The system is in danger of collapsing

  • With the growth in patent numbers, risk management will become vital to IP exploitation
  • IP providers need to provide actionable intelligence to clients
  • Better data on patent strength and value will make IP insurance more viable

Risk management is increasingly at the forefront of how businesses and in-house patent counsel view IP strategy. This is due to the sheer number of patent rights worldwide (estimated to be over 100 million), the complexity of technology, the abundance of prior art in many languages and increasingly complex relationships between companies based on technology licences, standards, open source licensing and other contracts. As one interviewee puts it: “The system is in danger of collapsing. Everyone is going to struggle to manage that.”

This environment is likely to become more challenging, as all the signs indicate that patent volumes are growing further and licensing relationships are becoming more sophisticated. In the world of the fourth industrial revolution and the Internet of Things, IP rights will become more central to business strategy, but there will be much more complexity around liability.

As one service provider notes, the “axis of risk” is changing: “Where there were few competitors, there are now many. And they are in new sectors and regions. Risk used to be a freedom-to-operate opinion on a single patent. Now IP risk advice needs to be judged across everything.”

Attend a conference with in-house counsel today and the questions they will be discussing are not just about what patents they are filing, or where, or who is suing whom. They are more likely to be framed like this:

  • What is your appetite for risk?
  • How do you identify business risk?
  • What risk control systems do you have in place?
  • How is your risk landscape changing?
  • How can you transfer risk?
  • Who is responsible for it?

In this context, IP advisers need to understand the business strategy, learn how to talk to the board about risk and provide “actionable intelligence”, as one interviewee explains. Service providers have a vital role to play in this process, not least because there is a gap where law firms do not engage.

The availability of data is making it easier to analyse and calculate a company’s exposure in the IP area and that, above all, will change the way risk is managed in the patent world. An in-house lawyer at a growing technology company provides a simple example: “If you’re doing a freedom-to-operate search and you find one million patents, it’s almost impossible to calculate the risk. But if you can narrow that down to, say, 98 then it’s doable.”

A number of new businesses are developing around compiling data on patents, other IP assets and litigation and using AI tools to analyse risk. But it’s one of the oldest of industries that may be most likely to benefit: insurance.

Insurance has long been available in the IP field, but take-up has generally been low: one experienced insurance broker estimates that less than 1% of insurable IP assets are covered. This is largely due to the difficulty of assessing reasonable premiums given the uncertainty over valuations. But there are signs that this is changing. In May 2018 Aon (one of the world’s largest insurance brokers) launched an IP Solutions group with some 50 people. It is led by Lewis Lee, co-founder of 601West, which Aon has acquired. Brian Hinman, formerly chief IP officer of Philips, has also joined the group as chief innovation officer.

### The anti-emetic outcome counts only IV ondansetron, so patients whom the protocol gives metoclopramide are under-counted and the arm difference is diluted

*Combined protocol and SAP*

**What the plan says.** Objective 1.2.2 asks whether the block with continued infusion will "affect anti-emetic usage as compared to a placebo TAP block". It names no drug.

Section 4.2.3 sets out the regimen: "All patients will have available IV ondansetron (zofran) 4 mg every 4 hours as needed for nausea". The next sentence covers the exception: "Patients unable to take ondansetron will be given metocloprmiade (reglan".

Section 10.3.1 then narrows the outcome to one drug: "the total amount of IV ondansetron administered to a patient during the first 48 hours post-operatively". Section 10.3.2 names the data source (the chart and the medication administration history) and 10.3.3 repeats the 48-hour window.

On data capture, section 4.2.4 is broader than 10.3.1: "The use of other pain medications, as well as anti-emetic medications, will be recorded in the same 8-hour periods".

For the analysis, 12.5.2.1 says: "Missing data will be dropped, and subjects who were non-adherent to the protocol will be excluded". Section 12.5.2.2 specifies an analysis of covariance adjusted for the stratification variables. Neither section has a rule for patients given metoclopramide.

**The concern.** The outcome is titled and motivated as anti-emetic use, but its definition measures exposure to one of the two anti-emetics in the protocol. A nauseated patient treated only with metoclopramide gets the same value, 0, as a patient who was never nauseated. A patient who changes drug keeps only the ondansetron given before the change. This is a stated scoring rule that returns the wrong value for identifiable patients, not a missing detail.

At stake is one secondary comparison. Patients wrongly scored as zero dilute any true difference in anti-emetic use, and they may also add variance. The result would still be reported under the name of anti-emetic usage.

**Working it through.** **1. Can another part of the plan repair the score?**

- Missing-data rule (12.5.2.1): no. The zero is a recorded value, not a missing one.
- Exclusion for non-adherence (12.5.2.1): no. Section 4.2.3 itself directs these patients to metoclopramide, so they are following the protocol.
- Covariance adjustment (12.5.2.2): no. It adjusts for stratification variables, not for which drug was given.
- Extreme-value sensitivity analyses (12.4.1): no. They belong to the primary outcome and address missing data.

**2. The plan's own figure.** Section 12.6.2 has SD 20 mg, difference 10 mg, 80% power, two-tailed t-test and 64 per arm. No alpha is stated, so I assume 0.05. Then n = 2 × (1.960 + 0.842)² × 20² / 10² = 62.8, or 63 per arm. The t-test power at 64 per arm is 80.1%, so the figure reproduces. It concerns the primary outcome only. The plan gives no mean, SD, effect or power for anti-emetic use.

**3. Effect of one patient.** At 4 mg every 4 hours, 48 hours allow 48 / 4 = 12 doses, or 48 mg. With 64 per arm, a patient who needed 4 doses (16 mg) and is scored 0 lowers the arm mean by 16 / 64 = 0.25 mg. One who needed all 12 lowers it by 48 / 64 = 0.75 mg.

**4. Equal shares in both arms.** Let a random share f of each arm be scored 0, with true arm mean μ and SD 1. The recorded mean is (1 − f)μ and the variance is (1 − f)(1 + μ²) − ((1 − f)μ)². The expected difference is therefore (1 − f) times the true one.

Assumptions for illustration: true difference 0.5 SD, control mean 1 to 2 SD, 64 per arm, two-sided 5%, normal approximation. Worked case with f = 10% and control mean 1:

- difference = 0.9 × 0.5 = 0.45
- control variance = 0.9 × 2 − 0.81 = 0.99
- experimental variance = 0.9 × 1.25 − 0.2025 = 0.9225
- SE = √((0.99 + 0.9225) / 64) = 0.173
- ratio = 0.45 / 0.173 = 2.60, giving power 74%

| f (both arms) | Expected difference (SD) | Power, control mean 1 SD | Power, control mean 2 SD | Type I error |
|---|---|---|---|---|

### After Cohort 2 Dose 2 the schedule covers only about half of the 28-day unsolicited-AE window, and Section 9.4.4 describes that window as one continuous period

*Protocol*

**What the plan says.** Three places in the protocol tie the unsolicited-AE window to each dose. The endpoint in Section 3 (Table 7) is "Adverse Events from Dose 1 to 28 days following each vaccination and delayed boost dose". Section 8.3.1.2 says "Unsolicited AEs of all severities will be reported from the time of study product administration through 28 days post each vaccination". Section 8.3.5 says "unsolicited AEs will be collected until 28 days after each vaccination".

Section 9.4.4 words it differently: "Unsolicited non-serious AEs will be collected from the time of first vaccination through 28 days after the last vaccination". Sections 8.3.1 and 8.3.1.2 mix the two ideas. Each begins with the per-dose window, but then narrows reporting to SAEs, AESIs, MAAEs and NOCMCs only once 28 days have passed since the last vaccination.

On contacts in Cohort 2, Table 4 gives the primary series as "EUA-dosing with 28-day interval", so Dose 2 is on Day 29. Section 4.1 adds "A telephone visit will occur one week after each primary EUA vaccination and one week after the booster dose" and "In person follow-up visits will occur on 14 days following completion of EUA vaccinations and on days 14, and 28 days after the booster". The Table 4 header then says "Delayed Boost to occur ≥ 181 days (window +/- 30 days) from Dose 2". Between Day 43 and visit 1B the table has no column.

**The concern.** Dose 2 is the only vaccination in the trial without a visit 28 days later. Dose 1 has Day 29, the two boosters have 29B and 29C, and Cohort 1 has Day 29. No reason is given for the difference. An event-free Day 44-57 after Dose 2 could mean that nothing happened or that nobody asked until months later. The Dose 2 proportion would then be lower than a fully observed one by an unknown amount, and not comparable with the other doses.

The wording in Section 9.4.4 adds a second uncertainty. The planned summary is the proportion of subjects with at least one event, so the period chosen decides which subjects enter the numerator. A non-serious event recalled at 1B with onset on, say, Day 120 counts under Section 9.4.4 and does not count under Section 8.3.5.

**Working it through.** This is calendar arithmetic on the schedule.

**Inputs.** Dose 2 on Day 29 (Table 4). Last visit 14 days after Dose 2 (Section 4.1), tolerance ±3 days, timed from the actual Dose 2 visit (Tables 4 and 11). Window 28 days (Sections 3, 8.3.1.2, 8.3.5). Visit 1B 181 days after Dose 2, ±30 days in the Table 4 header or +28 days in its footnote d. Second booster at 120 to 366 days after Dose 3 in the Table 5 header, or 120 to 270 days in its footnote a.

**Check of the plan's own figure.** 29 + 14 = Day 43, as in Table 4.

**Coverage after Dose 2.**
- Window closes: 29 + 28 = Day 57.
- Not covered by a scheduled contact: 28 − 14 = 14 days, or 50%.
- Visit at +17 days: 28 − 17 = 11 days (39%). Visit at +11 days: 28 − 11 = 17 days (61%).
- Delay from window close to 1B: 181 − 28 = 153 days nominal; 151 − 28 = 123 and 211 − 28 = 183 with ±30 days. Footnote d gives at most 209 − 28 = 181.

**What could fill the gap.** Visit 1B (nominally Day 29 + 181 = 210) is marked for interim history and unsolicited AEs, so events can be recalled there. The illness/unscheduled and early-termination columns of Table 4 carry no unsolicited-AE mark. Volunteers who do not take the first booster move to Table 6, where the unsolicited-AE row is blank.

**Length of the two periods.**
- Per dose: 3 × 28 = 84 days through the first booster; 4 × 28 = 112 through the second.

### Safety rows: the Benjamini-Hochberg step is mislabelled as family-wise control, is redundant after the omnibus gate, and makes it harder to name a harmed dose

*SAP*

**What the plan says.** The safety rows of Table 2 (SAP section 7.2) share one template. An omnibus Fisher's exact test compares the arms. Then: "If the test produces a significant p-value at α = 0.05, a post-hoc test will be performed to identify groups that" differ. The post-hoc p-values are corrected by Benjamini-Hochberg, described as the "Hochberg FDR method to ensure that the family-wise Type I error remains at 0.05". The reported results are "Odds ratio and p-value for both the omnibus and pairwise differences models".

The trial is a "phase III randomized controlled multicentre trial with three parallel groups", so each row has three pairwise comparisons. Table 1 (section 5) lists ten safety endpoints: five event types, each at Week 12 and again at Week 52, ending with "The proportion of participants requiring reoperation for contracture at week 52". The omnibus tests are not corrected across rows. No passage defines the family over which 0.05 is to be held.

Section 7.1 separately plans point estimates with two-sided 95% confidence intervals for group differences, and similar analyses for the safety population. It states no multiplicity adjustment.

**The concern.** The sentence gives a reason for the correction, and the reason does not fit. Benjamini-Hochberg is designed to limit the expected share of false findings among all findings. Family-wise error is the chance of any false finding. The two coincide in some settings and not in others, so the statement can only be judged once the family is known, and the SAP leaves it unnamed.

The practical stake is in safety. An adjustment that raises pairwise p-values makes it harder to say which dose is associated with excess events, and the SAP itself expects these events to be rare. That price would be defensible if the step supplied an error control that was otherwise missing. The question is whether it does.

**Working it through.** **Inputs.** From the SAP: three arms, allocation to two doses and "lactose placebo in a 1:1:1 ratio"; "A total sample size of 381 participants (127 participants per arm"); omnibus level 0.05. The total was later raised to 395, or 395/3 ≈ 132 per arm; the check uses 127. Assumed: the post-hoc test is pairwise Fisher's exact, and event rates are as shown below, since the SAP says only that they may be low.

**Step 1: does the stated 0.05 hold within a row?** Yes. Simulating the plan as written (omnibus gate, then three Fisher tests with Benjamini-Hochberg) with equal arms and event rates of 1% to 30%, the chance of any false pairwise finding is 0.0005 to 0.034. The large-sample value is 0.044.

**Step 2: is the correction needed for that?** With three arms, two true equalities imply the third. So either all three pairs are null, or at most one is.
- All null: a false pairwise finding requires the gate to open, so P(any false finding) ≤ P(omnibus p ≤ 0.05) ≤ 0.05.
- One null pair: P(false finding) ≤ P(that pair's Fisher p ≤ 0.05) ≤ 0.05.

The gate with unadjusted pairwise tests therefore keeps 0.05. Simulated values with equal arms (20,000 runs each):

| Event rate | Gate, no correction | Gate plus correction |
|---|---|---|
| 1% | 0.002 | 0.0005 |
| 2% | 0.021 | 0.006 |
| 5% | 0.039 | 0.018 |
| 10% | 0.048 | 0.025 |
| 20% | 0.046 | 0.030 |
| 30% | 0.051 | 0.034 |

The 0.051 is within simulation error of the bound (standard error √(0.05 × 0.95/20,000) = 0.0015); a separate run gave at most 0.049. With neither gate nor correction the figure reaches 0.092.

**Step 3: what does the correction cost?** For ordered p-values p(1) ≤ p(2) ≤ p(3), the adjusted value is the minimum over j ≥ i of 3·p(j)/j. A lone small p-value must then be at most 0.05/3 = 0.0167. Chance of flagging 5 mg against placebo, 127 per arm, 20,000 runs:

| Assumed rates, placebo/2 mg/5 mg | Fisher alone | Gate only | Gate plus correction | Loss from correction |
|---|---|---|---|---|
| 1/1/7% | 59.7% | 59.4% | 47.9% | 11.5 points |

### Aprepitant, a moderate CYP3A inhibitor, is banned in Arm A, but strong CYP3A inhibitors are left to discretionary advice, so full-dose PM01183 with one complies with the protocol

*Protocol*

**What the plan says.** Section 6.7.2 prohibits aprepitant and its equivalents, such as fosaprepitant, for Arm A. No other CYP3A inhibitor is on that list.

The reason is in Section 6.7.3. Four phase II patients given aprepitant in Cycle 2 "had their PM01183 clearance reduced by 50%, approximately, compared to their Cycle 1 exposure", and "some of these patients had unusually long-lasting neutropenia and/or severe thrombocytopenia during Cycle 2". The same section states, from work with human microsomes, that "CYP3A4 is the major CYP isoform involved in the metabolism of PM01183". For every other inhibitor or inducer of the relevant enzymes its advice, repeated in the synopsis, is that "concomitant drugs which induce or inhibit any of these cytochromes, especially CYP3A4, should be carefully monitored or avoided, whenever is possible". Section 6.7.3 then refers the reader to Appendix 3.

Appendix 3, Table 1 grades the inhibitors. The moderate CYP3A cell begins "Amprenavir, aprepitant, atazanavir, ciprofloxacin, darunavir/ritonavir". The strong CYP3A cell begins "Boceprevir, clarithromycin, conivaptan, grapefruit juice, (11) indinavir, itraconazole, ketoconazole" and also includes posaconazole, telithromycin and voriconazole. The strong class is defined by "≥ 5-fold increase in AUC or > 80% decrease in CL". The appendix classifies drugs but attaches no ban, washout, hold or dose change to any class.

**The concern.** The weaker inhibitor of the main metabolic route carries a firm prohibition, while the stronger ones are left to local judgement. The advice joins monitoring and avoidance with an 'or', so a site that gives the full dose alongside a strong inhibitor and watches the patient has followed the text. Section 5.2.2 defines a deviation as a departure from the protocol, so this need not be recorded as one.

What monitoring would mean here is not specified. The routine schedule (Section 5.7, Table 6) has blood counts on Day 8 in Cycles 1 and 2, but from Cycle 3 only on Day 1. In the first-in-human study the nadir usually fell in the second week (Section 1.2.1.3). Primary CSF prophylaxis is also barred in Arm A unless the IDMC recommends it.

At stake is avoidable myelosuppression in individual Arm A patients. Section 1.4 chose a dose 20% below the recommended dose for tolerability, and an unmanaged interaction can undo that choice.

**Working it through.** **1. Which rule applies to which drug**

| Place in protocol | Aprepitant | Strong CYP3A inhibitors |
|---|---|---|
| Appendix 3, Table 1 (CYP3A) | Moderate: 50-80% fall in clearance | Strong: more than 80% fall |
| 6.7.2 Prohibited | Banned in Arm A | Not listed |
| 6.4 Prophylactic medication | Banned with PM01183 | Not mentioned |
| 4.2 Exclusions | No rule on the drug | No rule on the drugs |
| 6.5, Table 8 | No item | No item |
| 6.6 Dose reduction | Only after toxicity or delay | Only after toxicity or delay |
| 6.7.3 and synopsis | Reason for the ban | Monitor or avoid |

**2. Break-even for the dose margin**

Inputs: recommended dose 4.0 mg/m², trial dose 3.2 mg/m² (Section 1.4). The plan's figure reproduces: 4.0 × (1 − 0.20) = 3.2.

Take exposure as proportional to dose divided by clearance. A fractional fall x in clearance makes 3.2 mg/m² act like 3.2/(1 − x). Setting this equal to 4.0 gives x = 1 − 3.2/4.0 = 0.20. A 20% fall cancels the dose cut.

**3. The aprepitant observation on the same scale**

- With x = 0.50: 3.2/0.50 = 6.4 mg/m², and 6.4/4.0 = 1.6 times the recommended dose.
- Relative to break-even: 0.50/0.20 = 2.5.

Initiatives such as Aon’s are likely to make more funding available for IP insurance. Indeed, in July 2018 Tokio Marine Kiln launched a $100 million IP facility with Aon and other Lloyd’s syndicates to meet growing demand for IP cover. Announcing the facility, Lee said it brought a “holistic” approach to intellectual property: “It utilises patent litigation analytics, predictive modelling techniques, risk mitigation and innovative distribution strategies to help clients build and protect a valuable IP portfolio while minimising risks.”

One former in-house counsel predicts: “We will see a lot more of those insurance products to cover the risks that are out there.” These could include insurance covering patent validity, trade secrets theft or licence agreements, for example.

What is crucial to all of these is a reliable valuation, says one broker: “We need to find a standardised way of valuing intellectual property. There is now pressure on corporates to report IP quarterly, which is a start.” But finding ways to value “the whole gamut of IP rights” including patents, patent applications, other registered rights and trade secrets is challenging: “We’re doing machine learning, looking beyond the three traditional valuation methods, taking account of product information, litigation data and trade secrets data.”

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